Bono flashes a peace sign to the audience in Franklin Field.

Bono then sat and watched with keen interest while Rodin conferred honorary degrees to other distinguished persons. Once all the degrees had been conferred, Provost Barchi returned to the podium to introduce the commencement speaker.

“Known for his exquisitely crafted songwriting, Bono has been captivating audiences with his stage presence, his haunting voice, and with an unyielding commitment to his craft for nearly three decades,” said Barchi. “Now it’s somewhat sobering for me to realize that the undergraduate members of our class of 2004 were only toddlers when Bono and U2 catapulted onto the worldwide stage during the Live Aid concert in 1985. While some of you may not have been familiar with his music then, you surely have come to recognize his brilliance and influence since. As just one measure of that impact and influence, U2 has received 14 Grammys in the past 20 years. In recent years, Bono has lent his voice to a different passion: helping the world and, particularly, our elected officials who are in a position to provide resources and relief, to become more aware of the horrible plight facing so many children and families in Africa who have been devastated by the HIV/AIDS pandemic.

“With his characteristic zeal, Bono has helped elevate social consciousness toward this devastating disease while, at the same time, raising more U.S. aid to Africa this past year than in any year prior. Thanks largely in part to his tireless efforts, U.S. aid to Africa will increase by nearly $30 billion over the next 5 years. And that reflects the single largest increase in foreign aid in four decades. Two years ago, Bono co-founded DATA — which stands for Debt, AIDS, Trade in Africa — as part of an effort to raise awareness about the multiple crisis swamping Africa, including its unpayable debt, the out of control spread of AIDS, and unfair trade rules that hurt the country’s poorest citizens. DATA is committed to the idea that the world’s wealthiest nations — including our own — should put more resources toward Africa and adopt policies that will help Africa achieve long-term prosperity.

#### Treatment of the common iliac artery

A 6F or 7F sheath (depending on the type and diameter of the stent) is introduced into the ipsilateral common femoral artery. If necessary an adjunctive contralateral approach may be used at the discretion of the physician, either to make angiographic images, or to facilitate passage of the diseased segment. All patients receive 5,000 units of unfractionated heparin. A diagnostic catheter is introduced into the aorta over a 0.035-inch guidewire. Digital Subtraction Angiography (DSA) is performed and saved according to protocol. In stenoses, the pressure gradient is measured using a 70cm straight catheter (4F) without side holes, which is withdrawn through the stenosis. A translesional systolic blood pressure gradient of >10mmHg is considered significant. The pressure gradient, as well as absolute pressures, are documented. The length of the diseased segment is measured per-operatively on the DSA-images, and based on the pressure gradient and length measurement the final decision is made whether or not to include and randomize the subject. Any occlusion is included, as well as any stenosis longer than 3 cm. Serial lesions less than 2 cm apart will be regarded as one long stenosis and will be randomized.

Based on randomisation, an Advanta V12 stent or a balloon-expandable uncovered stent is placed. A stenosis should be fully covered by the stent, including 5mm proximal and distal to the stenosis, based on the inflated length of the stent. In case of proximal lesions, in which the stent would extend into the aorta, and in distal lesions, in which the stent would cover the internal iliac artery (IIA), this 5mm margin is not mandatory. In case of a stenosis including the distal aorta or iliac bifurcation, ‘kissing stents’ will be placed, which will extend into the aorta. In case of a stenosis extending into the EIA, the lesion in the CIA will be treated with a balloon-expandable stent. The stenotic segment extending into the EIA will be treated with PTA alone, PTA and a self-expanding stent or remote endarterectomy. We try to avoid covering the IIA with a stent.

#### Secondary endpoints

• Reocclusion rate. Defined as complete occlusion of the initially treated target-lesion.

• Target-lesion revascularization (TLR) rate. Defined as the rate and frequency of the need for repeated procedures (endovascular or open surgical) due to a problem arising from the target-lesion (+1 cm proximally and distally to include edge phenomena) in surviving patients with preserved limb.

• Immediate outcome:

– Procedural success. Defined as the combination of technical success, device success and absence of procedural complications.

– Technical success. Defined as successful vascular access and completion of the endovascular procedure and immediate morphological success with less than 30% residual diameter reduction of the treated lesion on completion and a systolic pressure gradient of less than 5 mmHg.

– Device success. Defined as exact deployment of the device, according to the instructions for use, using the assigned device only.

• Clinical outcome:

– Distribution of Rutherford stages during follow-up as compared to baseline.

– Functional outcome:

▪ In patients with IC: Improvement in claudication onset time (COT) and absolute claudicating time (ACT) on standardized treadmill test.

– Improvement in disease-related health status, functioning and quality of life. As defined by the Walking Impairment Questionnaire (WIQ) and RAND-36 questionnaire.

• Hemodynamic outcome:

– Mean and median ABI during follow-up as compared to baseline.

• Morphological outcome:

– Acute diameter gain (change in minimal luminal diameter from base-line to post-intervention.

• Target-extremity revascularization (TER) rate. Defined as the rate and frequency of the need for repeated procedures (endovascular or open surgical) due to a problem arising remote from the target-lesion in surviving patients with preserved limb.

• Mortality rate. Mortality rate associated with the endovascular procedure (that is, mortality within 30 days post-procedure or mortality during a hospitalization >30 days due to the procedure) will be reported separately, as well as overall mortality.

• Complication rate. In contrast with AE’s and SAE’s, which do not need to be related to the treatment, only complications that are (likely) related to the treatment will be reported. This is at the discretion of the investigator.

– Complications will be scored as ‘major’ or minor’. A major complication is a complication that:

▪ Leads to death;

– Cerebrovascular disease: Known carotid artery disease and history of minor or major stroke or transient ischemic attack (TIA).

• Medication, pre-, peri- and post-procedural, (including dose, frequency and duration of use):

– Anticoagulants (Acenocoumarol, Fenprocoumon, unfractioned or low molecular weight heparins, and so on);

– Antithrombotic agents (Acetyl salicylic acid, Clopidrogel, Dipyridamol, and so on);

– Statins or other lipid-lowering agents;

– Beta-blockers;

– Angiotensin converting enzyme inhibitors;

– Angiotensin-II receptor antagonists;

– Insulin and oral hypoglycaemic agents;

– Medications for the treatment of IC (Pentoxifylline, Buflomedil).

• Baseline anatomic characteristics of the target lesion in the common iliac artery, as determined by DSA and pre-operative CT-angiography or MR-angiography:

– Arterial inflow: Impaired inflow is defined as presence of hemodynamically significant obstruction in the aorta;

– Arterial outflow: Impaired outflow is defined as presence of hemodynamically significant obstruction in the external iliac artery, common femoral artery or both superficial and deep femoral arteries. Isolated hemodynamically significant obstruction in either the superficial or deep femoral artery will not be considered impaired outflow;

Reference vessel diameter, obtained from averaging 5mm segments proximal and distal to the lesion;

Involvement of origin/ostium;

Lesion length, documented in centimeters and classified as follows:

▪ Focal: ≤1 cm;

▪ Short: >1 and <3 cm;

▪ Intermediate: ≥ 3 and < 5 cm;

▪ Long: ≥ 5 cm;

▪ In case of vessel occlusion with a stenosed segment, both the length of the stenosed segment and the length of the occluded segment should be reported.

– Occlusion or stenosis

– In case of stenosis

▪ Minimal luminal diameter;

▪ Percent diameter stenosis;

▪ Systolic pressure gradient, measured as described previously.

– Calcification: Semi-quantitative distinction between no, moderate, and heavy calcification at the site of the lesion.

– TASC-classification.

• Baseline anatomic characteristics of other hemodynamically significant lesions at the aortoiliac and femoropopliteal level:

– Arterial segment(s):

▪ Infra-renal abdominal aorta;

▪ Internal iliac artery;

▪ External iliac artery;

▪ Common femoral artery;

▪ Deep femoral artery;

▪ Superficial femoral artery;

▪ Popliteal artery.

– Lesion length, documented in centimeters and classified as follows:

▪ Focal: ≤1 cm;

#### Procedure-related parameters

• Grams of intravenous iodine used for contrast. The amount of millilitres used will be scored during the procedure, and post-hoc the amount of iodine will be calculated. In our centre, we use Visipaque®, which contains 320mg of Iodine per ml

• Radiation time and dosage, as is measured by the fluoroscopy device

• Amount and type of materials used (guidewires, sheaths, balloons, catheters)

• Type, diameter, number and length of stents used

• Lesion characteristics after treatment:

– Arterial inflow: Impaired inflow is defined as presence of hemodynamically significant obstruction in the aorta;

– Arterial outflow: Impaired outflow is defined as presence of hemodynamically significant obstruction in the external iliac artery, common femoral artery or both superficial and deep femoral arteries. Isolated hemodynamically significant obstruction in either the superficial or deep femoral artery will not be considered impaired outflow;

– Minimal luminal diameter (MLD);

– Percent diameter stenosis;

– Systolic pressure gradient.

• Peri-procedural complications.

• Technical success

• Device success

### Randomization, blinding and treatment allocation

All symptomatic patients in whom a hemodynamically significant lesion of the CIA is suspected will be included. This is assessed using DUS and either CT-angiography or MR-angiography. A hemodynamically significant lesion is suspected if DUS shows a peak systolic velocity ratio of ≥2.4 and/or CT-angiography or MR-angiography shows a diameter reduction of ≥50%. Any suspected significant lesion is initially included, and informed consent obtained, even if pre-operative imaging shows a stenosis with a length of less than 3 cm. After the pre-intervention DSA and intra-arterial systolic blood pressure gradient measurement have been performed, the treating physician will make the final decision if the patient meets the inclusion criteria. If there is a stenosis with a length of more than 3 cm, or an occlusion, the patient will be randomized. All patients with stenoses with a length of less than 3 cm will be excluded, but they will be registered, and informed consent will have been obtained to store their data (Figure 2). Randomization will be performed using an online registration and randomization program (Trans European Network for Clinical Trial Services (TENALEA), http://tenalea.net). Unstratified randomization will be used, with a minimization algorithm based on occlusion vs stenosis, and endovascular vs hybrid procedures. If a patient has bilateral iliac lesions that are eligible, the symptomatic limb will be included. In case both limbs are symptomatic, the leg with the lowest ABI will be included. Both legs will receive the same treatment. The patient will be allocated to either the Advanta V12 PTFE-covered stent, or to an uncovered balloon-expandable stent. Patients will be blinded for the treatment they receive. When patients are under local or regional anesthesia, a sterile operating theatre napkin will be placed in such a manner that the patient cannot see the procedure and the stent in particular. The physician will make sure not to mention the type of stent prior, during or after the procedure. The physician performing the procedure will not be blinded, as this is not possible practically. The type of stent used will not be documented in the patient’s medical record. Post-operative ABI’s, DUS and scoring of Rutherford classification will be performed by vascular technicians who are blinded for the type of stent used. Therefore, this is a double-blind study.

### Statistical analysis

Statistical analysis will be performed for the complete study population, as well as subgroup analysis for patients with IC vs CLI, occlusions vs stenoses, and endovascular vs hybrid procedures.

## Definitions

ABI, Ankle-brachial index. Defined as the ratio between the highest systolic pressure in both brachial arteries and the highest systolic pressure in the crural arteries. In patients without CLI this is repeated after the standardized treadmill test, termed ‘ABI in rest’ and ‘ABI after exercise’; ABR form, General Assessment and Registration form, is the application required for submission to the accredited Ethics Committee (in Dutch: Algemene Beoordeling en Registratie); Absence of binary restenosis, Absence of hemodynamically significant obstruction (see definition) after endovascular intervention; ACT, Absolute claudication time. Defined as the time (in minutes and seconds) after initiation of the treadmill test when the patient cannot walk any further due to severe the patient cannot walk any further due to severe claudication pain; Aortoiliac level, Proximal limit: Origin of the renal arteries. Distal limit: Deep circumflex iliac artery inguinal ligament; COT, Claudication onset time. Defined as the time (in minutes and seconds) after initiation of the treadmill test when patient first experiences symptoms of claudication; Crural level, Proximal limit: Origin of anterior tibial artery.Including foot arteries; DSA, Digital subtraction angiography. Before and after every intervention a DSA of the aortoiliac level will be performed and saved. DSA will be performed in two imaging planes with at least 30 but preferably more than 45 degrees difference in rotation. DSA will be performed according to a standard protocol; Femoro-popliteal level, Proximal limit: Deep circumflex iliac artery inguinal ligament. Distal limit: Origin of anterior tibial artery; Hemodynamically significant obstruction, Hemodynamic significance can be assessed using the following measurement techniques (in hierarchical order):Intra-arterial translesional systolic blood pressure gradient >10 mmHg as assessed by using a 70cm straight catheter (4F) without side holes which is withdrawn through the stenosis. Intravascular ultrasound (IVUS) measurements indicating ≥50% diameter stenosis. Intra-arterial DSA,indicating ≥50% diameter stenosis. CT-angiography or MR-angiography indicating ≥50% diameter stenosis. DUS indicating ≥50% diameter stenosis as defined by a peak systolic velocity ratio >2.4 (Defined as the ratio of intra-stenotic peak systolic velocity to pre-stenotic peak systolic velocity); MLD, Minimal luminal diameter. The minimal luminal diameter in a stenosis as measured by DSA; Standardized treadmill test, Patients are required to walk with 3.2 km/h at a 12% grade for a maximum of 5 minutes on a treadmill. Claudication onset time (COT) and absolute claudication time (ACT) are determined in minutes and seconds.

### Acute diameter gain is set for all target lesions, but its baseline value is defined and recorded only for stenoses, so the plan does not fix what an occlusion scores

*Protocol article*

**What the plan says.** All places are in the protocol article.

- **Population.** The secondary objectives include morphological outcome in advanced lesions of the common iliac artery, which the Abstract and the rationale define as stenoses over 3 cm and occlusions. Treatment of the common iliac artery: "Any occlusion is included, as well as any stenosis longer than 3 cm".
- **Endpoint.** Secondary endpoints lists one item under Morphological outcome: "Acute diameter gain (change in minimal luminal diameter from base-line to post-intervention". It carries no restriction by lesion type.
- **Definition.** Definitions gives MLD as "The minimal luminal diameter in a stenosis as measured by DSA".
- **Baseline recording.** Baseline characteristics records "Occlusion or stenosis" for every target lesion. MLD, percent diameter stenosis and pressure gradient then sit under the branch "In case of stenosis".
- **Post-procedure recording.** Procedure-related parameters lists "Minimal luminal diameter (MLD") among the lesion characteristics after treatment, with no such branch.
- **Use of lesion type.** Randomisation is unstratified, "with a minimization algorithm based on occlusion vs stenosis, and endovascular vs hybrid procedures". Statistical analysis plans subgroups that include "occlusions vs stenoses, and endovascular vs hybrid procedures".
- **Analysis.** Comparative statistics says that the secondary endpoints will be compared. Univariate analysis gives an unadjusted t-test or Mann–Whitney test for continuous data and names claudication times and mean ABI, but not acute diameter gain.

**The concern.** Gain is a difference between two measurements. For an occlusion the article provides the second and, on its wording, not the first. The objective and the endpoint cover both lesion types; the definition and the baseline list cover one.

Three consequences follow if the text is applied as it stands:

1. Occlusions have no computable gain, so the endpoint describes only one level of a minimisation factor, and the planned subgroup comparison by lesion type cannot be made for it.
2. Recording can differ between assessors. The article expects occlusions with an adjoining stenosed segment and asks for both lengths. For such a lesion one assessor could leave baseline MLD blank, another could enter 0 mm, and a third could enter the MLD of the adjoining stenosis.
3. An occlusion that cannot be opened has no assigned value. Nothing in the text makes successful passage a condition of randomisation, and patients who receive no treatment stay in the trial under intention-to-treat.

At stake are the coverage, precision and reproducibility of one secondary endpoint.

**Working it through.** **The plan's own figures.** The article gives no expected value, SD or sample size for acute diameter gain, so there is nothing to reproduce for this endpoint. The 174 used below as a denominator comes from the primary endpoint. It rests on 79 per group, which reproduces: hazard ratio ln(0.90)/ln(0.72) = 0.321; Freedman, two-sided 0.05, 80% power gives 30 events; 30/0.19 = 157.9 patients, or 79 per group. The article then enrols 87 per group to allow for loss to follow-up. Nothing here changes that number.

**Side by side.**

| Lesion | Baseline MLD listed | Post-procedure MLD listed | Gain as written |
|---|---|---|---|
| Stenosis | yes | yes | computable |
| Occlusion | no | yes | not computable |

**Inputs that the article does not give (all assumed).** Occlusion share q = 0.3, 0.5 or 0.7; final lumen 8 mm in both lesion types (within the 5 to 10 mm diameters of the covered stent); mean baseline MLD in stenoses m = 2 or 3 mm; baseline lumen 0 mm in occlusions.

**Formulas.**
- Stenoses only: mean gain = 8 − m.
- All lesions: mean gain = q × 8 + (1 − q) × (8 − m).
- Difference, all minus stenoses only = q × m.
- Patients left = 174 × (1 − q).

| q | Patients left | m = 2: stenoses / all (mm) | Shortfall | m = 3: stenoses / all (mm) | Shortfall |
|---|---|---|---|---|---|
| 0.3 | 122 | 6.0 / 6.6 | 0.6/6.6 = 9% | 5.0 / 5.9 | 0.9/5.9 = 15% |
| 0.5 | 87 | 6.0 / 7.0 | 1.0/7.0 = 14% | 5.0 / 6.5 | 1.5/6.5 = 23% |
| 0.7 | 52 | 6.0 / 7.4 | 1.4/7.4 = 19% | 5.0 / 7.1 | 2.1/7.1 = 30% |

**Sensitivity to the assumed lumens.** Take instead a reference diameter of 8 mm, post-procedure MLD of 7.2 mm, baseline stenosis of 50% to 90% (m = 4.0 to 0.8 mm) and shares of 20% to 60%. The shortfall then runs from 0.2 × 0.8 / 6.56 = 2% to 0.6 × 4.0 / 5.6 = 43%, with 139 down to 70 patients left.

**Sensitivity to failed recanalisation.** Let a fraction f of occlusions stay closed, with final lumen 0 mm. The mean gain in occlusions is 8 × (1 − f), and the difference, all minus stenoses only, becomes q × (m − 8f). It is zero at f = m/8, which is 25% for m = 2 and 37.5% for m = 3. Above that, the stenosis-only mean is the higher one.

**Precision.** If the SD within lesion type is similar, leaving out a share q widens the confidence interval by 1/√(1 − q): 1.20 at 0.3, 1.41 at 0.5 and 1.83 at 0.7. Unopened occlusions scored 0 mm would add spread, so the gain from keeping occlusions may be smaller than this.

“What drives Bono, whether through his music or his social activism, is an intense desire to make a difference, to contribute to the greater good. As he said in an address that he gave three years ago, ‘If I am honest, I am rebelling against my own indifference. I am rebelling against the idea that the world is the way the world is, and there’s not a damn thing I can do about it. So I am trying to do something.’ And do it he has. And something tells me that Bono hasn’t even scratched the surface yet. Ladies and gentlemen, it is my great pleasure to introduce to you a man who’s unique voice contains strains of rock singer, poetic songwriter, social activist, and committed citizen. I give you this year’s commencement speaker, Bono.”

As the audience cheered, Bono walked to the podium, minus his academic hood. After receiving his degree earlier, he had fiddled with the hood to get it to drape properly — without success. Recognizing that he wasn’t going to be able to remedy his “wardrobe malfunction” on his own, he discarded the hood and the mortarboard before walking to the podium.

Bono began his remarks by sharing that he had been in that same stadium before.

“It’s true. We were here before with U2, and I would like to thank them for giving me a great life, as well as you. I’ve got a great rock and roll band that normally stand in the back when I’m talking to thousands of people in a football stadium. And they were here with me. I think it was seven years ago,” said Bono, referring to the June 8, 1997 stop at Franklin Field during U2’s Popmart Tour.

“Actually, then I was with some other sartorial problems. I was wearing a mirrorball suit at the time, and I emerged from a 40-foot high revolving lemon. It was sort of a cross between a space ship, a disco, and a plastic fruit. I guess it was at that point when your trustees decided to give me their highest honor,” Bono laughed.

“Doctor of Laws, wow! I know it’s an honor, and it really is an honor, but are you sure?” Bono asked, turning and looking at the trustees. “Doctor of Laws. All I can think about is the laws I’ve broken. Laws of nature, laws of physics, laws of the Commonwealth of Pennsylvania, and on a memorable night in the late seventies, I think it was Newton’s law…of motion…sickness. No, it’s true. My resume reads like a rap sheet. I have to come clean. I’ve broken a lot of laws, and the ones I haven’t, I’ve certainly thought about. I have sinned in thought, word, and deed and God forgive me — actually God forgave me — but why would you? I’m here getting a doctorate, getting respectable, getting in the good graces of the powers that be. I hope it sends you students a powerful message: Crime does pay.”